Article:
Los Angeles Times Examines Increased Use of Traveling Nurses in California, Nationwide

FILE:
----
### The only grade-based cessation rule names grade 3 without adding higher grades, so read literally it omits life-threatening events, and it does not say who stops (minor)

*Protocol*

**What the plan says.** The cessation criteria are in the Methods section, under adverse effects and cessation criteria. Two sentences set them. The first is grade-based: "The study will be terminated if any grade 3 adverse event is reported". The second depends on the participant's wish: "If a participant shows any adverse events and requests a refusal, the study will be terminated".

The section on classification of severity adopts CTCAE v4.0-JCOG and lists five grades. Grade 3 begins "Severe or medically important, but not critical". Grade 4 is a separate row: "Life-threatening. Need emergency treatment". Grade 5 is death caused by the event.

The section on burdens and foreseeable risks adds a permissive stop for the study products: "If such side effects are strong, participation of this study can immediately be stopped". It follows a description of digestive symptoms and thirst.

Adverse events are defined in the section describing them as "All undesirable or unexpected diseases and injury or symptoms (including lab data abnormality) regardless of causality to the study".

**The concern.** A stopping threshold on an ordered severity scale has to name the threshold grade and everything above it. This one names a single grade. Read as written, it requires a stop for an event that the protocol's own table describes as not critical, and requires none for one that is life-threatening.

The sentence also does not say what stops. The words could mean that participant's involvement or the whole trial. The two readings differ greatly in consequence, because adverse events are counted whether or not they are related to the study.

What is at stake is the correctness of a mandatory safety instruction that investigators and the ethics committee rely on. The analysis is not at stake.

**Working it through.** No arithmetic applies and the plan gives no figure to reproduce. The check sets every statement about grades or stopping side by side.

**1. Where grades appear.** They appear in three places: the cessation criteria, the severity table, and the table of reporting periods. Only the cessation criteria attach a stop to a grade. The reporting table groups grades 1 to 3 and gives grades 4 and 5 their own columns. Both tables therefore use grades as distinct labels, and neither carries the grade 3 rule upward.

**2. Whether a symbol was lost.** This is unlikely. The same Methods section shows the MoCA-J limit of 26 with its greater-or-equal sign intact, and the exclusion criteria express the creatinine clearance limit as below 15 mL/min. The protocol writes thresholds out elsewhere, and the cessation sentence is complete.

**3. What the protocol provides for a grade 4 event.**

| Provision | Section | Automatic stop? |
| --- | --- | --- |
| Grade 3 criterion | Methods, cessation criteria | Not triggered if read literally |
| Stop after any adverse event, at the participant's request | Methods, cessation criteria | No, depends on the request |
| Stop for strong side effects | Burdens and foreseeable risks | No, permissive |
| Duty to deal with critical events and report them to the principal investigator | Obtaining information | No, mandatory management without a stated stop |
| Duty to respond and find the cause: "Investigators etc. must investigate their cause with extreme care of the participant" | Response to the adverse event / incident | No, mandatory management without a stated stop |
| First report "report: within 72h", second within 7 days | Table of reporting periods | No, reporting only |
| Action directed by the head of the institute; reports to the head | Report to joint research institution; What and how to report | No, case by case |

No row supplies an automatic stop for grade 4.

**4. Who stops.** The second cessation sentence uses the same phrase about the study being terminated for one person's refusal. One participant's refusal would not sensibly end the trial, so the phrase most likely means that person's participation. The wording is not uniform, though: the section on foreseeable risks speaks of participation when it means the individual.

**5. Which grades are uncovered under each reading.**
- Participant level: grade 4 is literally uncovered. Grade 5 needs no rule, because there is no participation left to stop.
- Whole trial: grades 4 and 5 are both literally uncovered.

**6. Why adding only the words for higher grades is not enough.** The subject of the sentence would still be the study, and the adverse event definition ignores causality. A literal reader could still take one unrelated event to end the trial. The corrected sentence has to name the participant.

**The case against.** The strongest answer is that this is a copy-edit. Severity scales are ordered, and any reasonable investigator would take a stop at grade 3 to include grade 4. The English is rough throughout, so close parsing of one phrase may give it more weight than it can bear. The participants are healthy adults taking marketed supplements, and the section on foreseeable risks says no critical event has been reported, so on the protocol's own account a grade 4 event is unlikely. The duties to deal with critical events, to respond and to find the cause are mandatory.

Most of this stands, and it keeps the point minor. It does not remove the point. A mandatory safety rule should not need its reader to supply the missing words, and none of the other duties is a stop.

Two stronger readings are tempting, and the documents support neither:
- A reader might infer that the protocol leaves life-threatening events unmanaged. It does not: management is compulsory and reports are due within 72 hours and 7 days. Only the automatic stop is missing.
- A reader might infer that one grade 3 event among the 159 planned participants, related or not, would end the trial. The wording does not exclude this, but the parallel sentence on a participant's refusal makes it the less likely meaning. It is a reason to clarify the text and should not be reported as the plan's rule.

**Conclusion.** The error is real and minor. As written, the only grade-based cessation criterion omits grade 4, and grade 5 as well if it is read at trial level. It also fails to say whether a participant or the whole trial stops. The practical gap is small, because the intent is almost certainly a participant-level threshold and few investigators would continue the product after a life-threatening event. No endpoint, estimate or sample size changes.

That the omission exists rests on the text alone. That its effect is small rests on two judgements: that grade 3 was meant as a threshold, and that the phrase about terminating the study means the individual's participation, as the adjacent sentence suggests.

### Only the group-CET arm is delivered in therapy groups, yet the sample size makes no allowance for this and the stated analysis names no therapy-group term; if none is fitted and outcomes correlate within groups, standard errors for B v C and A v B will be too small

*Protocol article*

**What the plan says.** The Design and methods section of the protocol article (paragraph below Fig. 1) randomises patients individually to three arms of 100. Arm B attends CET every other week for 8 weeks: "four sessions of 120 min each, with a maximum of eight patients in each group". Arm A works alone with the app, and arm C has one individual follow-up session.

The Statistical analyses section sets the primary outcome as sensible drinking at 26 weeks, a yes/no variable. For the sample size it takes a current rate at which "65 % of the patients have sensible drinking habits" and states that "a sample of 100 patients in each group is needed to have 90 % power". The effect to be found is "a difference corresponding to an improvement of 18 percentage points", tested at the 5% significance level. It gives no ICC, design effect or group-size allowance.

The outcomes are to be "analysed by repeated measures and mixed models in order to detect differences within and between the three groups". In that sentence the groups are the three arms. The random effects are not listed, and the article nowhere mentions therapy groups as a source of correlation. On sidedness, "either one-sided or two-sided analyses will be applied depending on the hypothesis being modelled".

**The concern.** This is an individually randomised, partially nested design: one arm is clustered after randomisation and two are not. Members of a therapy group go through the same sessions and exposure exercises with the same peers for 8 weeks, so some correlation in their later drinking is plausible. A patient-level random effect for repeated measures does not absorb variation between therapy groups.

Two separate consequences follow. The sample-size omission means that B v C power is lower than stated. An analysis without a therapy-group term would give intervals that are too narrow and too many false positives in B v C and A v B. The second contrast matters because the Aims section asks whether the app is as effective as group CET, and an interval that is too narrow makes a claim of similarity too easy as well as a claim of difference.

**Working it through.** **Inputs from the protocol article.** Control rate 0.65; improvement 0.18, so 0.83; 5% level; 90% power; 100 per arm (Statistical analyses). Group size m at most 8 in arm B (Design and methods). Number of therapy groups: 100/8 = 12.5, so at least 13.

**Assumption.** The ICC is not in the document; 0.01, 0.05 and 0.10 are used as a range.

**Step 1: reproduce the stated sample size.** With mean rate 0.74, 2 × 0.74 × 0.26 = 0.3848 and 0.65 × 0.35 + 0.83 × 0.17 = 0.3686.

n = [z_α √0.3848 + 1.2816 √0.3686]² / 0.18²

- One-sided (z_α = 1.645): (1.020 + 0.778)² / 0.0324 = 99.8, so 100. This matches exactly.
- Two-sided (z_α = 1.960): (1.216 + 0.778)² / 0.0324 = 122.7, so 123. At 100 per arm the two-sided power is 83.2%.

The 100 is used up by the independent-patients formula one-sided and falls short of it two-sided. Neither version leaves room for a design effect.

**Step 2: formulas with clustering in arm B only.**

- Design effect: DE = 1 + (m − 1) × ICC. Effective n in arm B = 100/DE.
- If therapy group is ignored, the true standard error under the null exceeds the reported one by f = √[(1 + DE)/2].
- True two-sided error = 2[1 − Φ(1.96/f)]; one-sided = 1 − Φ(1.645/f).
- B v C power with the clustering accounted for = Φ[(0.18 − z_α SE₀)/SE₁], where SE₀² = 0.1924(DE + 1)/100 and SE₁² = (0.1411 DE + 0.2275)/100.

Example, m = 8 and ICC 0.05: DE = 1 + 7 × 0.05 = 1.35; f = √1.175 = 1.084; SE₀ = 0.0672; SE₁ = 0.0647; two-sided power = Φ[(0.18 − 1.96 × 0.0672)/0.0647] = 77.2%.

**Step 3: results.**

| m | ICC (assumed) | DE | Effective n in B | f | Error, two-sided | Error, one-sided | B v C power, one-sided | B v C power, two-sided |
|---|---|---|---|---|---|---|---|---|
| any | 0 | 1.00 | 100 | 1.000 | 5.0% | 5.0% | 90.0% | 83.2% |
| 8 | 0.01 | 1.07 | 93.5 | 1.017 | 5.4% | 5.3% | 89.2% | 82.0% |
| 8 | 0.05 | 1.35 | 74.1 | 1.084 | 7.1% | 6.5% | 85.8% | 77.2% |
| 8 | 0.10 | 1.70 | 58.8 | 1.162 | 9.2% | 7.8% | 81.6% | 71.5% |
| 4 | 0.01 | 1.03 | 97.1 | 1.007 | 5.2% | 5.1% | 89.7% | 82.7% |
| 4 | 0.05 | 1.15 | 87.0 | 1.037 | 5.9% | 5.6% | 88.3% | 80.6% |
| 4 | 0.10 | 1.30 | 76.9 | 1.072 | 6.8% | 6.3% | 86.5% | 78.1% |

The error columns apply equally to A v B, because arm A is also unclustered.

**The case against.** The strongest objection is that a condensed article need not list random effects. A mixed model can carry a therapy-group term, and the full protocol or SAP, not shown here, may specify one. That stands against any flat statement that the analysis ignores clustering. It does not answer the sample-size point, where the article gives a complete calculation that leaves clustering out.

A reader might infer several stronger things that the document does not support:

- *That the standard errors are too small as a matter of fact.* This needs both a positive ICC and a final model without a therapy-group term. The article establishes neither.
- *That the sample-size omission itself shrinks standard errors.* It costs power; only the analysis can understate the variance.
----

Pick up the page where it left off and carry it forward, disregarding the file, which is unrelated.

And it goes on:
The Los Angeles Times yesterday examined the increasing number of traveling nurses both in the state and nationwide. With about 126,000 nursing positions currently vacant nationwide and that figure expected to double in the next decade, traveling nurses have become a growth industry. California will need an additional 109,000 nurses by 2010, in part because of state-mandated nurse-to-patient ratios set to take effect in 2004, according to Jan Emerson, vice president of external affairs for the California Healthcare Association. The Times reports that the "choice is ... simple: Hospitals can either hire traveling nurses (or even more costly per diem nurses) or turn patients away." Steve Francis, CEO of the traveling nurse staffing firm AMN Healthcare Services, said, "[I]t's good to have a nurse rather than a bed not staffed, because there's no revenue coming out of a bed not staffed." Denise Navellier, patient care manager at Alta Bates Medical Center, said, "We know if we don't have [traveling nurses] then we don't have anyone." But the California Nurses Association, which represents some 45,000 registered nurses in the state, says that "quality can be eroded if a hospital staff is not stable," the Times reports. CNA spokesperson Charles Idelson said that when nurses know the "staff, policies and procedures" of a hospital, "the atmosphere is more conducive to reducing medical errors and enhancing the general environment for patient care," adding that using regular staff as opposed to traveling nurses "is more cost-effective and more care-effective" (Pogash, Los Angeles Times, 10/27).This is part of the California Healthline Daily Edition, a summary of health policy coverage from major news organizations. Sign up for an email subscription.